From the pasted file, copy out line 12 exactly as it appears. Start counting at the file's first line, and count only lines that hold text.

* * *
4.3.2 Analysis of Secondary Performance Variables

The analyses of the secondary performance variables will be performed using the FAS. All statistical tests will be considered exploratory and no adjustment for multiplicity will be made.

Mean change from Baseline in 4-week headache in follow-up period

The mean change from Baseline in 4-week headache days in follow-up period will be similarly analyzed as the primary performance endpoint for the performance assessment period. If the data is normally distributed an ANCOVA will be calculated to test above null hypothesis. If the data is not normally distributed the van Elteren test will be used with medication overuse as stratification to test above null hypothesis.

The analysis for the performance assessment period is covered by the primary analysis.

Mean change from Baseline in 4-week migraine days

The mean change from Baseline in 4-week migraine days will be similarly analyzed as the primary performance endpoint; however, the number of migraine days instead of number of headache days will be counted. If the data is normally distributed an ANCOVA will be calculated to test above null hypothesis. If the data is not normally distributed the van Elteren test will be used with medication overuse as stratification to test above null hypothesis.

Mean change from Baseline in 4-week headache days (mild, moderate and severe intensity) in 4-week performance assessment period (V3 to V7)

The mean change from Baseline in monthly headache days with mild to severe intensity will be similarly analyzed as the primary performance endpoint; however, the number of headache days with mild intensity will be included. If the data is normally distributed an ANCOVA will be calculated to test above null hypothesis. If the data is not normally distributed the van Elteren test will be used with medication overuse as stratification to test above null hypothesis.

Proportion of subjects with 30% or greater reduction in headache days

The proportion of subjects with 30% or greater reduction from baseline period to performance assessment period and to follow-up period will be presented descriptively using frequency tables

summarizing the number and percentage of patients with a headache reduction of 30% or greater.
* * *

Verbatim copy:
summarizing the number and percentage of patients with a headache reduction of 30% or greater.